Your Character’s Worst Fear

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What scares your PCs? I mean, what truly scares the bejeezus out of them?

RPGs are filled with scary creatures. As a DM, you have an obscene amount of riches when it comes to adversaries that would send most humans in the real world running in the opposite direction, their pantaloons a little less dry. In the relative safety of the gaming table PCs see these types of baddies day in and day out. At some point, players become immune to the scariness that is a dark creeper or an Orcus underpriest.

Even death doesn’t hold much fear factor for PCs, most of the time. Sure, people can get really attached to their characters, but sometimes the excitement of building something new and shiny can prompt suicidal tendencies at worst,  or reckless behaviour at best. This is a challenge to any DM who is building adventures three to four sessions (or more) ahead of time, based on the assumption that his current set of players will make it through in good enough shape to carry on.

In light of these challenges, it seems to me that this is where the great DM shines. When mechanics, tools and saturation leave your PCs feeling untouchable, context becomes king. Choosing the proper background music as your group investigates a haunted house, dimming the lights or going by candlelight as they delve into the catacombs of a long-deceased king, or simply using the proper words to describe a dark, foreboding forest  can do a much better job of immersing your players into the environment.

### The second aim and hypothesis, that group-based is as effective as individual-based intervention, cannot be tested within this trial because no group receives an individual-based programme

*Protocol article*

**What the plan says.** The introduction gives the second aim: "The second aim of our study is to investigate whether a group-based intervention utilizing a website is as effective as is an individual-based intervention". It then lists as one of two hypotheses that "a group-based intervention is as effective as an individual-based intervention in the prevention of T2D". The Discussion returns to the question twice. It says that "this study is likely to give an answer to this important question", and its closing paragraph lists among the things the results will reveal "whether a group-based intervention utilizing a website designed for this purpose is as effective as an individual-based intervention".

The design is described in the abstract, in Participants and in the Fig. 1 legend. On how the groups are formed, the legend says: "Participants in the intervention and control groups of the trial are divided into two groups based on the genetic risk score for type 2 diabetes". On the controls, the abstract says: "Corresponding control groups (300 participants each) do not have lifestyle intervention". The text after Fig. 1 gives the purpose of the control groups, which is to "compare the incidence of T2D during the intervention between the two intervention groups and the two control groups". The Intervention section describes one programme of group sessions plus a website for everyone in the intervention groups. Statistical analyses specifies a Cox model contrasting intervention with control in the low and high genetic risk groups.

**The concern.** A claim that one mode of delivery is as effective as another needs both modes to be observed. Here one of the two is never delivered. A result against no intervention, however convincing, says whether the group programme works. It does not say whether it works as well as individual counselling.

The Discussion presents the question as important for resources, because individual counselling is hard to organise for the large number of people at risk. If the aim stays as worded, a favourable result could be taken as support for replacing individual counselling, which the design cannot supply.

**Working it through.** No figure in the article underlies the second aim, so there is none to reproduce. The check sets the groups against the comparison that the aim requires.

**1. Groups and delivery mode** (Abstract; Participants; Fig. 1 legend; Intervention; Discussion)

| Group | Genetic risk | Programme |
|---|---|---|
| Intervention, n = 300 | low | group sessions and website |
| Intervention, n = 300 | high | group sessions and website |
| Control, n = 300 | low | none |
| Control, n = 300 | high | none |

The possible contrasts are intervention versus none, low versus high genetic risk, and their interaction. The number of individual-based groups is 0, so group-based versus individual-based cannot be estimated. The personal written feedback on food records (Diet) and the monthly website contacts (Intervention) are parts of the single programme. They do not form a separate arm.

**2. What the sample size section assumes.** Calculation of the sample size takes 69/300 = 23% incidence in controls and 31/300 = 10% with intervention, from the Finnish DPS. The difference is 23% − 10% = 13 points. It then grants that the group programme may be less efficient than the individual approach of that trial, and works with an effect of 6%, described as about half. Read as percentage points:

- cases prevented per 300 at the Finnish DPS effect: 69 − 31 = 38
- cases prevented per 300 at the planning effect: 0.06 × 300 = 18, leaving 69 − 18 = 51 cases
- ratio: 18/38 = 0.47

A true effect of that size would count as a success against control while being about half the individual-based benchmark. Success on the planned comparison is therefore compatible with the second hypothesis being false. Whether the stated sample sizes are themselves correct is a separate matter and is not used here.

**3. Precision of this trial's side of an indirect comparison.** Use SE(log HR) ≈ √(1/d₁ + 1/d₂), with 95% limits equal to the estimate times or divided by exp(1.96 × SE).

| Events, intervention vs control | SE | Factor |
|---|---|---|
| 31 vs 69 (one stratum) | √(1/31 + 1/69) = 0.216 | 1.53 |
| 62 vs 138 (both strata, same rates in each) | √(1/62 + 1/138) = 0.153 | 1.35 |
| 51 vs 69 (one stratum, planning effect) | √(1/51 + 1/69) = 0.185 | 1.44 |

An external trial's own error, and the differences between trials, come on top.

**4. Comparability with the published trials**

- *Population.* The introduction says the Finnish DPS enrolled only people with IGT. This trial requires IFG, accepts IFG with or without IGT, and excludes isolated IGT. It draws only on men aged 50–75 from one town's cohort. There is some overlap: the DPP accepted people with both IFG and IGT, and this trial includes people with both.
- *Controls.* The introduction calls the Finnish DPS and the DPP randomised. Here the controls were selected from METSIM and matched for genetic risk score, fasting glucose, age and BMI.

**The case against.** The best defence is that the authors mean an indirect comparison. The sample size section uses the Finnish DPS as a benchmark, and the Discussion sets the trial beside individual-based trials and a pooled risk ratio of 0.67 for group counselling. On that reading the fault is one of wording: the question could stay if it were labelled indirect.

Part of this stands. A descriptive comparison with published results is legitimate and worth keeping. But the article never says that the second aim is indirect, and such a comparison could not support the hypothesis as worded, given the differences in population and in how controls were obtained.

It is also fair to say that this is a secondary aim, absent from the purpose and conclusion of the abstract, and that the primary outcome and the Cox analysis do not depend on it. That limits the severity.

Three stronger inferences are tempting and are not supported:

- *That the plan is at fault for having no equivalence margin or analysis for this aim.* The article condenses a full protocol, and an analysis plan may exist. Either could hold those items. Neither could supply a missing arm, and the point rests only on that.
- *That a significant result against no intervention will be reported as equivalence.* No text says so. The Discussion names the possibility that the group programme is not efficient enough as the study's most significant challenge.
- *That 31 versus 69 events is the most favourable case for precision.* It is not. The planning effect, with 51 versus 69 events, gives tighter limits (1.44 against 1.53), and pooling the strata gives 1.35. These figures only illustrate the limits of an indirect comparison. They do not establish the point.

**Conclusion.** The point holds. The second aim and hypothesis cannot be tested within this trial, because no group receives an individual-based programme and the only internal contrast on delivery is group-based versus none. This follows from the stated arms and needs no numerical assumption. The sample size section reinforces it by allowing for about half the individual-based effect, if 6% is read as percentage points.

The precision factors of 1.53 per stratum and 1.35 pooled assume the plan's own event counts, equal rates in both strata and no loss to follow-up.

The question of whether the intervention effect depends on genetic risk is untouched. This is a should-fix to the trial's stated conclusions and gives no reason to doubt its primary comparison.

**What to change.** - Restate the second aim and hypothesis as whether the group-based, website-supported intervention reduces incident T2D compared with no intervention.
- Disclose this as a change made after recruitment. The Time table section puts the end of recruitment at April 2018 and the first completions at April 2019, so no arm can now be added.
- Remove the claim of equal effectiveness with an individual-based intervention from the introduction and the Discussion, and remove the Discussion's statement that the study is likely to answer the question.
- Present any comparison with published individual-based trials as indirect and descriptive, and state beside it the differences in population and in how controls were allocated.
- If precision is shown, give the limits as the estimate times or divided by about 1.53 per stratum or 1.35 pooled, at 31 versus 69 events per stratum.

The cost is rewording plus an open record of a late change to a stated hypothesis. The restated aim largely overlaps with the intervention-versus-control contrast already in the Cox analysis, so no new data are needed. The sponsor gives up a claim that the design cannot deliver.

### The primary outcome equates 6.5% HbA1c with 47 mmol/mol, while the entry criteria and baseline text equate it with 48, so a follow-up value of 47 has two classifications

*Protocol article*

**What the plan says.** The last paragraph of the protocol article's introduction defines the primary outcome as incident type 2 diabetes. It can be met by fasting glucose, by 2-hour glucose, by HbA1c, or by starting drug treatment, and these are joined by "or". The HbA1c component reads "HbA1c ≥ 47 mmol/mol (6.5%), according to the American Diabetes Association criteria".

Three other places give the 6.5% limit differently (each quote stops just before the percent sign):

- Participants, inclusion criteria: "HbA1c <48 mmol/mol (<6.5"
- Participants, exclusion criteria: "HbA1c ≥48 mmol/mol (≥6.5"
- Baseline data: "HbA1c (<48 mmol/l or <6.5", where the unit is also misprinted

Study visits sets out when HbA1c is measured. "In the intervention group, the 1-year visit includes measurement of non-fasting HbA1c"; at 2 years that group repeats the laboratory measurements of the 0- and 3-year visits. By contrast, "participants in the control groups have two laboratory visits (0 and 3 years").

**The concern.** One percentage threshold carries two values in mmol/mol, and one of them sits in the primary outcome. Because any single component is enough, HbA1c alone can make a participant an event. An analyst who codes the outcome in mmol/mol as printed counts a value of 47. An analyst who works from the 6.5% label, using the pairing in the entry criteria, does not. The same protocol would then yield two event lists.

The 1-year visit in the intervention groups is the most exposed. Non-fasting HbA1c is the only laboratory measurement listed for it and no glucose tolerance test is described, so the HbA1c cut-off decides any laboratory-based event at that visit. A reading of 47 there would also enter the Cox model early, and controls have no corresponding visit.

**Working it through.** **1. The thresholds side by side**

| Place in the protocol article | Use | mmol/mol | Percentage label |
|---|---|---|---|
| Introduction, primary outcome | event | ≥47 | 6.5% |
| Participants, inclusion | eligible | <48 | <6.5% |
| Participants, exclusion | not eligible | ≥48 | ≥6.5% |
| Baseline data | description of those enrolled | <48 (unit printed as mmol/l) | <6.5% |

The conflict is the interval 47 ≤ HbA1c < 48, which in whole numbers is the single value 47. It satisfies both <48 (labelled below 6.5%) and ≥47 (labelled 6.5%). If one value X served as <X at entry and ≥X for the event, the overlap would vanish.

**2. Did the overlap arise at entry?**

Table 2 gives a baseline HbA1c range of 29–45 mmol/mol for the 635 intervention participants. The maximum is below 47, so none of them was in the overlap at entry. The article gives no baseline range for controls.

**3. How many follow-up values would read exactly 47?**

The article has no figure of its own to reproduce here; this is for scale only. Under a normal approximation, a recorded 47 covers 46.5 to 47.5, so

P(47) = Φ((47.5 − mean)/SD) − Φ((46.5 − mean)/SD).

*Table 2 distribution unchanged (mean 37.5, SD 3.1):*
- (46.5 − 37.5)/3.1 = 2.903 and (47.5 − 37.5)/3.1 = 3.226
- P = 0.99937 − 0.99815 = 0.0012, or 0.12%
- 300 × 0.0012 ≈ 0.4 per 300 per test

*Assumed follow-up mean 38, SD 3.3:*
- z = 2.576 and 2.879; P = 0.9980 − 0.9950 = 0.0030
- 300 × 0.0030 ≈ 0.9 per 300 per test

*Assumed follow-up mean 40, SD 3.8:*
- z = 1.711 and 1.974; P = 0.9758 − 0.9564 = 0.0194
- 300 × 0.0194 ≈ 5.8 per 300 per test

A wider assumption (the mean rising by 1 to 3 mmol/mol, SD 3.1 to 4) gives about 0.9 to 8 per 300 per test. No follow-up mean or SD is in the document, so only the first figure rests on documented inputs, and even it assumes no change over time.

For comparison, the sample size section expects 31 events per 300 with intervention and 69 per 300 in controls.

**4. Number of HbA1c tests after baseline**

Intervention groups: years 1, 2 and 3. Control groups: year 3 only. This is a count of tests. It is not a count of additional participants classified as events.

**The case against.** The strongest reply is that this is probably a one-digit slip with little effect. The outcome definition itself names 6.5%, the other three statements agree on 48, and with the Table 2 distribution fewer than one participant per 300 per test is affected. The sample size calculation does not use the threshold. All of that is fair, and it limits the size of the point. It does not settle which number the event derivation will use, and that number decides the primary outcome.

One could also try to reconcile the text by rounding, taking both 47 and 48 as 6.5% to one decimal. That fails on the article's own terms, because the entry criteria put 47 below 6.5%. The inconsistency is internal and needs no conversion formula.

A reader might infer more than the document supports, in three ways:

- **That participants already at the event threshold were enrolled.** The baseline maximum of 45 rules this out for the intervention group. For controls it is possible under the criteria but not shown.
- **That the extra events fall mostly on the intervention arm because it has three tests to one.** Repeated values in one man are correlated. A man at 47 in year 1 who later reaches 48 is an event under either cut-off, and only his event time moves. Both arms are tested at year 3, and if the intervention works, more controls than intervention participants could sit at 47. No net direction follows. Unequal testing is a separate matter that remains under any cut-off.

Loss of control is another tool in your fear arsenal. As an example, the whirlpool trap in Keep on the Shadowfell was a terrifying experience for my PCs when two of them fell victim to it. For those who have never played KotS, a trap triggers a force wall and confines those stuck within to a 6×4 area as water rises to become a whirlpool. It thrashes the PCs against the walls, leaving them powerless to do much.

Luckily for my players, they figured out how to disable the whirlpool creating device. They looked relieved to have merely survived the encounter. It went beyond fear for their character’s lives – they were having a human reaction to the loss of control in a given situation, and they felt vulnerable and more importantly – fear had shaken their confidence.

Here’s one thing you need to be real careful about: integrating your players’ real life phobias. My fiancée, who is also a player at my table, has a real fear of spiders. Sure, I could build an encounter full of eight-legged foes and describe it to a “T”, hang Hallowe’en-style spiders over the table  and make her truly uncomfortable. Is that the point, though? I’d argue that making her squeamish using something that really terrifies her would wreck the illusion, and probably make it a gaming session she’d rather forget. It’s a fine line, I know. My advice: find the things your players fear, rather than things that make them uncomfortable.

How much does fear factor into your DM style? What methods have you used to instill fear in your players? Alternatively, can you share the instance where as a player you felt the most fear?

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